Journal of Food, Agriculture and Environment

Vol 7, Issue 2,2009
Online ISSN: 1459-0263
Print ISSN: 1459-0255

A method of in situ screening for bacteria capable of producing alginate-degrading enzyme from aquatic fields


Ryohei Ueno

Recieved Date: 2009-01-17, Accepted Date: 2009-03-28


A number of reports have described the isolation and characterization of bacteria that are capable of producing alginate lyase. These bacteria are expected to be used for preparation of alginates of low molecular weight with novel physiological and physical functions. They can also be used to produce single cell detritus from brown algal thalli for feeding of aquaculture animals. So far, the isolation of alginate-degrading microorganisms from natural environments and organisms has been carried out by enrichment cultivation supplied with both peptone and sodium alginate, followed by selection of alginate-degrading microbes on a plate containing sodium alginate as a sole source of carbon for growth. Therefore, this would reduce the time and effort to screen for the microorganisms with the aforementioned ability, if they are to be concentrated at the sites for collection of environmental samples. The purpose of the present study is to examine the effectiveness of a method intended to concentrate alginate-degrading bacteria in aquatic environments to avoid exhaustive screening in the laboratory. A test tube having nine holes in its surface was filled with 15% sodium alginate gel and immersed in the sea or brackish waters for three days, after which the retrieved gel was spread on the isolation plates which comprised nutrient agar and 1.5% sodium alginate. Subsequent analyses showed that 50% of the total bacteria which formed colonies on the isolation plates had alginate lyase activity. Of these, two bacterial strains were closely related to Cellulophaga fucicola NN015860 based on the 16S rRNA gene partial sequence data. The viscous alginate gel in the tube was assumed to have served not only as an absorbent for the floating microorganisms in aquatic environments but also as a primary carbon source for the bacteria that are capable of producing alginate-degrading enzymes. In short, the alginate gel may have concentrated the bacteria of interest at the sites where the test tubes were placed. Considering that most of the alginate-degrading bacteria described so far have been obtained from the algal thalli of the brown macro-algae, the method described here should be useful for effective isolation of alginate lyase-producing bacteria from aquatic environments during summer and autumn when most of the benthonic, macro-algal thalli disappear from coastal environments.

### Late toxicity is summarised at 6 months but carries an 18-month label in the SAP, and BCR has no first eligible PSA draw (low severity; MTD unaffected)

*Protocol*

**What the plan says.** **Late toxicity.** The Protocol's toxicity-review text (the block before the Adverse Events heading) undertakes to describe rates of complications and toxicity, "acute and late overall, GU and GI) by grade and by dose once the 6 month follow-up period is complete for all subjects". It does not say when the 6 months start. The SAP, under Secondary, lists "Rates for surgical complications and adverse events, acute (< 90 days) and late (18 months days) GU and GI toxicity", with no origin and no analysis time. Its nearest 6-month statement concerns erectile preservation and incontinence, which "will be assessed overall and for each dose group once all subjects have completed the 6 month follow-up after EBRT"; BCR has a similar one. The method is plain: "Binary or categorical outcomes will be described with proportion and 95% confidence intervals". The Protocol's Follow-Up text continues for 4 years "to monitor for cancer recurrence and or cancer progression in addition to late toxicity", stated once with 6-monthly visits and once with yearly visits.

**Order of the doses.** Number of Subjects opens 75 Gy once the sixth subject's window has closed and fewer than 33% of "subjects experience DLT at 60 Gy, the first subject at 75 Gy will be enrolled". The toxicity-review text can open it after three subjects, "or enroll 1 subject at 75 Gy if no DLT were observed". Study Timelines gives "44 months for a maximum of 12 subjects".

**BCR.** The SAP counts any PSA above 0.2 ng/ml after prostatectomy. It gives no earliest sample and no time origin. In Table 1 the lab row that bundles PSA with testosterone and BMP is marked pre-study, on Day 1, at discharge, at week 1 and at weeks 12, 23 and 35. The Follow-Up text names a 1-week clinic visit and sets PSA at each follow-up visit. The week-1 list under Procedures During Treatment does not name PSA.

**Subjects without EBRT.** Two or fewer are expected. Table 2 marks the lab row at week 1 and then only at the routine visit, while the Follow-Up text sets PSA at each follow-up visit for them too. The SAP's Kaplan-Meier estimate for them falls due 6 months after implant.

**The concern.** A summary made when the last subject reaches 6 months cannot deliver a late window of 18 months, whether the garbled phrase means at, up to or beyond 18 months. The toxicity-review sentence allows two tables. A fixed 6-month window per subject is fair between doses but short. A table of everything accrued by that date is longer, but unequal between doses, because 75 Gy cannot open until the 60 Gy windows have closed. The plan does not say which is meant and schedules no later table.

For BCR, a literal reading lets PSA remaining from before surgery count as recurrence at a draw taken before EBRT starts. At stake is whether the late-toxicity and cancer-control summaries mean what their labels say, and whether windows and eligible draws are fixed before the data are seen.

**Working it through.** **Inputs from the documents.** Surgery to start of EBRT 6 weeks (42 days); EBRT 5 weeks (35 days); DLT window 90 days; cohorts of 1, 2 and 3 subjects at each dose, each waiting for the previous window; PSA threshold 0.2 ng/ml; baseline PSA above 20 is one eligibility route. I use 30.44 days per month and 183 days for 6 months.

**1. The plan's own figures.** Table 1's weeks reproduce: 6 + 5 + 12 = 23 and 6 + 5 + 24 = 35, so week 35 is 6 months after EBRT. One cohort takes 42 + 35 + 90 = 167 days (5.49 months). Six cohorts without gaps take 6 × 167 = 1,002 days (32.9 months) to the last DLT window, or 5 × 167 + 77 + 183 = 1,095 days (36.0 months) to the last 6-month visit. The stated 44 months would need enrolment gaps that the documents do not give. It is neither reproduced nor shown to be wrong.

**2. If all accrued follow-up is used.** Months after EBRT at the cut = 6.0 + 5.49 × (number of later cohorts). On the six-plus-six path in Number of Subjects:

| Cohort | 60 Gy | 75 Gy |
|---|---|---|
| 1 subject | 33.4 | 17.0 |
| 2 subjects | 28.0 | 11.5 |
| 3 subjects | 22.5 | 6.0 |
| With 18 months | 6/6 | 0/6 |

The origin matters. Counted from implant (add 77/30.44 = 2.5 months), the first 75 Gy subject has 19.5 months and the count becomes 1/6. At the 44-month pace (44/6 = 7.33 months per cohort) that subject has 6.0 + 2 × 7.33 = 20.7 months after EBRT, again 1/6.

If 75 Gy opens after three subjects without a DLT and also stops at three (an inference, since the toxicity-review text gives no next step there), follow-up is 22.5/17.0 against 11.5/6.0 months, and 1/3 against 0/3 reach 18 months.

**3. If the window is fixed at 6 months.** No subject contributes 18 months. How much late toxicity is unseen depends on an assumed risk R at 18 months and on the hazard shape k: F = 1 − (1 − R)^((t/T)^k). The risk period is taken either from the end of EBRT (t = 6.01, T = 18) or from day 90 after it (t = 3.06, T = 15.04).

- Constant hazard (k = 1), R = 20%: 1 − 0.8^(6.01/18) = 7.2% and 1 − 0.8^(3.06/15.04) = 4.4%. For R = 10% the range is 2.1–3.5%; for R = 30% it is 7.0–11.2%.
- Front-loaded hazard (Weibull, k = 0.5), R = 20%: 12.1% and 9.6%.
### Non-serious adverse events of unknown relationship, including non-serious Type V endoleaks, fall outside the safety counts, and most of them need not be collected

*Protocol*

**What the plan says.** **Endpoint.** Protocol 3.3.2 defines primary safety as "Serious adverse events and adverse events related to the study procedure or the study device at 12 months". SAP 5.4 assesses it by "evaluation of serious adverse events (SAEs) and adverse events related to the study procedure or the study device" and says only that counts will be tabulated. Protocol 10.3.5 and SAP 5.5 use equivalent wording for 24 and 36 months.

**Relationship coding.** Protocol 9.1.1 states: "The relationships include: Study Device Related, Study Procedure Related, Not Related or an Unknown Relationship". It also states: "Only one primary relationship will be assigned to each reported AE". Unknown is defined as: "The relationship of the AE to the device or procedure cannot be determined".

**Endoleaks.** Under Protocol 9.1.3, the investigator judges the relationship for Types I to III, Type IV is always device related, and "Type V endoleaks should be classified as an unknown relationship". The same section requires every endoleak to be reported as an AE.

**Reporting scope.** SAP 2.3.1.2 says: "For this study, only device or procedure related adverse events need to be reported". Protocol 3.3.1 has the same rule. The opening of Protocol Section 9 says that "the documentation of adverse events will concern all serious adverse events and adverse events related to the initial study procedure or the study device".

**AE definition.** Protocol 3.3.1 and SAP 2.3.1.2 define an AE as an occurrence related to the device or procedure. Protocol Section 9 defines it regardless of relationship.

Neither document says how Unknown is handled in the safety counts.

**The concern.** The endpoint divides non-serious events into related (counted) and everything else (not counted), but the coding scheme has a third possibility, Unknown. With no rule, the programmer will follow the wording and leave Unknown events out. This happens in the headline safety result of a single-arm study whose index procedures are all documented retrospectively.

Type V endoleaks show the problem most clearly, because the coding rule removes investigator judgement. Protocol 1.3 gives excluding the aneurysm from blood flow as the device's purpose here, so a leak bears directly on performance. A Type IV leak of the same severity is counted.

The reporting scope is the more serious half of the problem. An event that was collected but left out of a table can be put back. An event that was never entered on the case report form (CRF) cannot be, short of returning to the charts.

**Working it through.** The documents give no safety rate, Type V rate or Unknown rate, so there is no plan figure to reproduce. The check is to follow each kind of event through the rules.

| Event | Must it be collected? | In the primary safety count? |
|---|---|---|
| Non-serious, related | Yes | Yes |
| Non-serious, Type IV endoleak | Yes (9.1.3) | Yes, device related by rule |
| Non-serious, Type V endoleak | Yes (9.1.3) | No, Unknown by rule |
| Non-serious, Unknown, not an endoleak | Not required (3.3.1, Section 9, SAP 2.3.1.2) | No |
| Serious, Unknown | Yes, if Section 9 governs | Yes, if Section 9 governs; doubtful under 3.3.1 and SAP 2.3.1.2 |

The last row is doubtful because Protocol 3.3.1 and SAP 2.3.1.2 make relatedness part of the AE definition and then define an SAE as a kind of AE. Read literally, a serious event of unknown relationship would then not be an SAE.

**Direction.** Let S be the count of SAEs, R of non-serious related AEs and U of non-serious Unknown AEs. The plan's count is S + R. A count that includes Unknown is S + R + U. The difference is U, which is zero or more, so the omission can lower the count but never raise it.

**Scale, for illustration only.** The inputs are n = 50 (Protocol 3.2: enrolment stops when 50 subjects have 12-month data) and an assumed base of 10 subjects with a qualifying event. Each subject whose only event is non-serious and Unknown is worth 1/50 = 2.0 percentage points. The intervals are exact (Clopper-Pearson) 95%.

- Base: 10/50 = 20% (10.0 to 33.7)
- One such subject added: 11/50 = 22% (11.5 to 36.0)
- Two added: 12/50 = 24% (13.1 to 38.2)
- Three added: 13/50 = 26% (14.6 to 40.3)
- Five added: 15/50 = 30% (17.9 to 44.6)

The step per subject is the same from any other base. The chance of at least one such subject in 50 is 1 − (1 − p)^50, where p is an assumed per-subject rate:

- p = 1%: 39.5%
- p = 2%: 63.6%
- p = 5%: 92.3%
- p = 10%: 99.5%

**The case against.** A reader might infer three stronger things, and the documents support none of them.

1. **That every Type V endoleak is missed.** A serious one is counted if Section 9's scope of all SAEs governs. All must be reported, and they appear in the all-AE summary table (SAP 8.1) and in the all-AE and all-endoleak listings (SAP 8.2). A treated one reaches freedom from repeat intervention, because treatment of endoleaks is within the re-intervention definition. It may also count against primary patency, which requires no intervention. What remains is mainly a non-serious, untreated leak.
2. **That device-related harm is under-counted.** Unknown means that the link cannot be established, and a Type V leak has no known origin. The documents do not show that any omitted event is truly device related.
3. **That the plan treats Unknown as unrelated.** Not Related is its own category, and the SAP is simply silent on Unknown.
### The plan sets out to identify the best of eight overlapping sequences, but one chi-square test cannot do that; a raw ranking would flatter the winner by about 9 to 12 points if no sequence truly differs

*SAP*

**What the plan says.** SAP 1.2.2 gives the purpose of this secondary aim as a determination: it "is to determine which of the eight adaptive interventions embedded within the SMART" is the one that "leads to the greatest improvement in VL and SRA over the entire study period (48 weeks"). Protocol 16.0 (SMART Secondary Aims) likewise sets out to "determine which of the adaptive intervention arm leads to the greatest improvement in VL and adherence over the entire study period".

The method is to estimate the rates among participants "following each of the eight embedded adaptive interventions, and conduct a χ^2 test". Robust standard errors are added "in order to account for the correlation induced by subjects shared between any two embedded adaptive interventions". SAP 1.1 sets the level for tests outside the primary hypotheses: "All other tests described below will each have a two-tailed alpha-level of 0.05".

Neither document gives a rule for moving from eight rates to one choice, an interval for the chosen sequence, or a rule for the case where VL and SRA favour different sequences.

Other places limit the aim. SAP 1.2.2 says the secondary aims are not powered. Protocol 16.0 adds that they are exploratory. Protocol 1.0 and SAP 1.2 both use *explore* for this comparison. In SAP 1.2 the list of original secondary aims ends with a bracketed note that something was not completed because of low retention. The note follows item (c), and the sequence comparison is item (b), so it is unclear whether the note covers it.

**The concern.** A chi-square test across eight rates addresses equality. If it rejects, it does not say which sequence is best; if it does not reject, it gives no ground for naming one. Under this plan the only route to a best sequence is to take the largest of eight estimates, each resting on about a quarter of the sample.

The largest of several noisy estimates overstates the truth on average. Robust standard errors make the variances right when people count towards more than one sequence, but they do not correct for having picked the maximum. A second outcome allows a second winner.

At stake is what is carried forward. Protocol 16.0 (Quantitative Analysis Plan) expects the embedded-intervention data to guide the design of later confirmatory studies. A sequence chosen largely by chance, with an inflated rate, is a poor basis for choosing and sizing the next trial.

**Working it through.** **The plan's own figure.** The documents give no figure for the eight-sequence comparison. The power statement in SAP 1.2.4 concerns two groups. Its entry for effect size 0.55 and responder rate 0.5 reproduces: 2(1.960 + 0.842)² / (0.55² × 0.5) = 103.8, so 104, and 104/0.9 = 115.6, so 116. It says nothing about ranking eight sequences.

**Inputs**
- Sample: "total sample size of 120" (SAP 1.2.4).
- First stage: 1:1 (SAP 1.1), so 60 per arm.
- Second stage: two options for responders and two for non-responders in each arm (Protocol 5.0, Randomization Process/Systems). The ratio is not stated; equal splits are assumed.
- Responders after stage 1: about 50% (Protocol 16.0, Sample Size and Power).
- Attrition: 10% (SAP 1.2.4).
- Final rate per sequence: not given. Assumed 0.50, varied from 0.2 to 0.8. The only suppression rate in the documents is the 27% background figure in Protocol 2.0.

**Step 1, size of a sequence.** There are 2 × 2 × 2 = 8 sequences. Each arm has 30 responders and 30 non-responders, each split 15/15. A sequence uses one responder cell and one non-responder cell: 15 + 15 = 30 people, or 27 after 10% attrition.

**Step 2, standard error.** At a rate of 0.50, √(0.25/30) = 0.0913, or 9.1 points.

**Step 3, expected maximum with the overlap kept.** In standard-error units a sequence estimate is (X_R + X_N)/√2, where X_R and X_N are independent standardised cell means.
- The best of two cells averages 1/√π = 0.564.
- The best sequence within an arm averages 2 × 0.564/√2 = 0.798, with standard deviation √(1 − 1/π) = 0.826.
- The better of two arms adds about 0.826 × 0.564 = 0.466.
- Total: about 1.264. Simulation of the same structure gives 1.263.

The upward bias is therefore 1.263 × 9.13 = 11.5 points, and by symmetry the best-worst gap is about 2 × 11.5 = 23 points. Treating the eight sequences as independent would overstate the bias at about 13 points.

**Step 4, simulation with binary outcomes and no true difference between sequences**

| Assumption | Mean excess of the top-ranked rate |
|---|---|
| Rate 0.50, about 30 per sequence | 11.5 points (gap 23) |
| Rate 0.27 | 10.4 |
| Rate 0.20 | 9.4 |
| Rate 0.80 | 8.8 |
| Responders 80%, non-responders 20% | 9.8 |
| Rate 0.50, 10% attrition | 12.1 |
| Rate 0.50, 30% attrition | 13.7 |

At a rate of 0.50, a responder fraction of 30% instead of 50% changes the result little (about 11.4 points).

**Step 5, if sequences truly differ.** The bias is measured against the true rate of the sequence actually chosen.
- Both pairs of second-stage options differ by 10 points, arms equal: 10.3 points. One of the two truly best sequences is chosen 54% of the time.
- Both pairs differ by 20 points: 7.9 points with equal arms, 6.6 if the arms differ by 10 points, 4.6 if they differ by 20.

Bacteria, alginate lyase, in situ screening, aquatic environments

Journal: Journal of Food, Agriculture and Environment
Year: 2009
Volume: 7
Issue: 2
Category: Environment
Pages: 731-735

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